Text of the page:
I first saw Lisa Nowlain’s comics featured on the ALSC Blog, and fell in love with her art about kid lit issues! I was so excited to ask her for an interview on the site, and today I’m thrilled to share her work with you! Take a look at her website, and read some more about the artist behind the comics! ~Holly

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LAIP: Tell us a little bit about yourself and your work. 

Lisa: I am a Children’s Librarian/the Harold W. McGraw, Jr Fellow (my term’s up in June! Apply!) at Darien Library, and got my MLIS from San Jose State. I am also an artist, and have done all kinds of different arts things out in the world. I got my BA in Studio Art from Scripps College, with some time spent at the Glasgow School of Art (love seeing them featured here!). I love participatory art projects such as murals, as well as the illustrator-y world of comics and picture books – which is a great Venn diagram of being a Children’s Librarian. My most glorious art moment so far was my time spent in Laos as a Fulbright scholar – I got to spend 9 months facilitating art and mural workshops, making brochures about meditation and the Mekong, and making zines about the Laos.butterflycollector-15-sm

Right now I’m doing lots of smaller sized paintings, using watercolors, colored pencils, ink, and watercolor pencils; I’m working on a children’s book called “Listen, Sister”. I blog for the Association of Library Services to Children, and create a comic for them every month about different library issues. At my library, I do lots of prettifying and content creating – comics about reading styles and awards, summer reading brochures, etc. ALA also hired me to do comics about Annual, which is fun. Look out for some ones with that Orlando orange on them soon!

LAIP: Tell us about a recent project- how it came together, what the process was like, etc.

Lisa: I’m always trying to moosh together the arts world and library world as best I can – and it’s very easy. One of my recent projects was a town alphabet, where I put out sheets with letters on them and asked kids to draw their favorite local things and places. Pretty basic idea, but I was trying to bring in content creation in the library (we’re printing a little photo book of it to add to the collection) and creating connections between people and ideas, with an early literacy twist! Some of the letters had to be nudged a little bit, and the Kids Advisory Board at our library had to help out (Z is for Zipcode! So brilliant!), but we got it done. I’m ordering up a photobook for our collection with the alphabet in it, as I’ve always wanted to see how to have the library’s visitors create books.L is for Library-sm

For my comics, they come up in different ways. The straight “commercial ones” – for ALA or School Library Journal – I’m making a product for them, so I send over some ideas, we go back and forth, etc. For the ones I get to just do from start to finish, I often begin with something that’s bothering or inspiring me – ie parents’ anxiety that graphic novels aren’t books, or bogus studies that get thrown around – and let that take me somewhere. A lot of times those comics just are done quickly: sketch it, draw it in pencil, trace it in pen, scan it in, and color digitally. The “slower” ones I like to do in watercolor.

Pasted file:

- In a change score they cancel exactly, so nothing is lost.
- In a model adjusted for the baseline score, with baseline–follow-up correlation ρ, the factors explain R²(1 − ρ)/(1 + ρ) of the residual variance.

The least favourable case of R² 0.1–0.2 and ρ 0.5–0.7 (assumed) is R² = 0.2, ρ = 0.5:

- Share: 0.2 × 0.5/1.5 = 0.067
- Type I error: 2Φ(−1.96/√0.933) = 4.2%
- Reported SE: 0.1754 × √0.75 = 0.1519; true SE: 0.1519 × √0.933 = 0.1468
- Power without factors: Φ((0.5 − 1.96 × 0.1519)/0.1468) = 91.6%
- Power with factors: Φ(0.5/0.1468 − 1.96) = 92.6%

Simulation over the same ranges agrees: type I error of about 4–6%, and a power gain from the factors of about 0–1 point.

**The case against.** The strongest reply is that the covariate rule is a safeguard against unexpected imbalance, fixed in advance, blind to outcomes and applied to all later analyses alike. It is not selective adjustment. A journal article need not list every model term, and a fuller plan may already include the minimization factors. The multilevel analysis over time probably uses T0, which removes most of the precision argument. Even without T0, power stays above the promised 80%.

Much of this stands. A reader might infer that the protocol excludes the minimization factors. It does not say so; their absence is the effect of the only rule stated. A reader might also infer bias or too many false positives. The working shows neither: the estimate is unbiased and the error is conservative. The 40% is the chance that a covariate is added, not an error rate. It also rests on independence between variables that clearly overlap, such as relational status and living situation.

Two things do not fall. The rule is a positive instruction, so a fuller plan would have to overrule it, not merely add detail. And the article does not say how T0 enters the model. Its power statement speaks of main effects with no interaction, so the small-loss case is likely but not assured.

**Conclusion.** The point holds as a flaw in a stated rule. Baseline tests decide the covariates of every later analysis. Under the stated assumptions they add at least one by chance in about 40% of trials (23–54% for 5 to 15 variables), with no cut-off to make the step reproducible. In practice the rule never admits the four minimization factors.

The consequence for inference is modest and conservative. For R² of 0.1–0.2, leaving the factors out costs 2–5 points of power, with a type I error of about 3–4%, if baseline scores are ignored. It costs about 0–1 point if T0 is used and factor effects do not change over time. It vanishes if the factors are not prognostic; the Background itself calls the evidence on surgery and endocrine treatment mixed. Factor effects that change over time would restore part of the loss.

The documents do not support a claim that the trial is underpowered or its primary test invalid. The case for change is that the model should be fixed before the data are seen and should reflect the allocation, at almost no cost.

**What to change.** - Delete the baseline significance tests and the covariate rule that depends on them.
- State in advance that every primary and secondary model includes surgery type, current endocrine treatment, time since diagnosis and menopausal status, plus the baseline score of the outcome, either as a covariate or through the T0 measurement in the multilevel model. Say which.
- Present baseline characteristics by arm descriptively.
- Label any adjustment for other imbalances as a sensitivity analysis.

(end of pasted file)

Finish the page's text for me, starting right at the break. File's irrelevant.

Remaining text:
LAIP: How have libraries informed your creative work?

I came back from Laos in 2011 a strange lull – I had just been given a grant to go make whatever art I wanted, and came back not sure how to make money off of those kinds of art works. I was also kind of ready to have a salary after years of patching together part time work. So, I tried to think of a job that I believed in, where I could be creative, where there were social justice connections, where I could support community building and information sharing.fisherman2

And somehow, being a children’s librarian floated to the top of that. I think my mom suggested it and reminded me of how much I always loved the library. I’ve always been a reader, and spent tons of time at the library as a kid, and love the idea of a public space and community center where information and community are celebrated. And, it’s the best to be able to have voluntary and informal art learning programs for kids at the library!  Informal learning + voluntary participation + community = open-ended art projects magic. I have found that making little blank books out of scratch paper and putting them out after storytime is always a hit and teaches hand-eye coordination and pre-writing skills just as well as coloring pages, and encourages creativity and agency too!

LAIP: As an artist, what would your ideal library be like?  What kinds of stuff would you be able to check out, and what could you do there?

Lisa: As a children’s librarian/artist, I am so excited about participatory, open-ended, creativity-inducing projects. I love hearing about ways that libraries are opening their doors to artists and community members to facilitate projects, including residencies, exhibitions, etc. I have seen the Boston Public Library’s residency for children/YA book authors, and I think these types of things would be an amazing thing to have set up around the country. Hosting someone who is writing/illustrating a children’s book who can then also do some arts programming makes a lot of sense. I think artists and libraries are looking for each others’ skills already and both need another push. I was reading about new ways of getting volunteers at your library, where instead of assigning them tasks you ask volunteers what they’re good at and want to teach. Makes so much sense!

Lisa Nowlain is a Californian Children’s Librarian and artist who currently is working at Darien Library in Connecticut. She loves her cat (cliche) and ultimate frisbee (less cliche?).
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